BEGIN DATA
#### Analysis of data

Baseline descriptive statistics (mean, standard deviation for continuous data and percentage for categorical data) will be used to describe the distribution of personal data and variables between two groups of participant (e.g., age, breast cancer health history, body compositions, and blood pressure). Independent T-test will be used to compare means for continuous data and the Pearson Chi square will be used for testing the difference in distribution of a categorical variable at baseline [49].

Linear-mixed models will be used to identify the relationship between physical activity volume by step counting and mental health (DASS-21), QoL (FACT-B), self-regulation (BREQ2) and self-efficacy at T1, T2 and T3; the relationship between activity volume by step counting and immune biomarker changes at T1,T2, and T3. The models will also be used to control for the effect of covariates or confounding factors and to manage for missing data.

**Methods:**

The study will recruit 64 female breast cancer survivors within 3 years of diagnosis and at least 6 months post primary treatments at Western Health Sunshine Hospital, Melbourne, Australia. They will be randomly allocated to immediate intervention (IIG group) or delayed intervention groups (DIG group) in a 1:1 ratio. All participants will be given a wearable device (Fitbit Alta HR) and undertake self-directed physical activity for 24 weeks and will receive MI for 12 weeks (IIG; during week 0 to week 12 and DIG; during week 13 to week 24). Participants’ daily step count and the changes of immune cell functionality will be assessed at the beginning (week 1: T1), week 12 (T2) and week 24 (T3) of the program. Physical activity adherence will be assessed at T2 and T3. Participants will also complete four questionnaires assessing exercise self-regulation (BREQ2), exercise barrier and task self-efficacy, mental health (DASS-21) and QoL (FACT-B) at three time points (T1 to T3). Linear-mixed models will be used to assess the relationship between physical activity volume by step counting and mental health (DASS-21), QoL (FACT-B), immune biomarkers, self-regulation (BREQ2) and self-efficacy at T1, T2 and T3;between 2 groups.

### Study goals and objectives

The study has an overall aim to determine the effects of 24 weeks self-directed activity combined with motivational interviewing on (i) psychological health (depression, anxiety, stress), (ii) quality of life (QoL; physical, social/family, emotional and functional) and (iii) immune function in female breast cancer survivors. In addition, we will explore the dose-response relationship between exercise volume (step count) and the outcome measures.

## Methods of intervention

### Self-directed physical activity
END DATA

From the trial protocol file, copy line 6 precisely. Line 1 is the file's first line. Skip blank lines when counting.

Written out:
### Study goals and objectives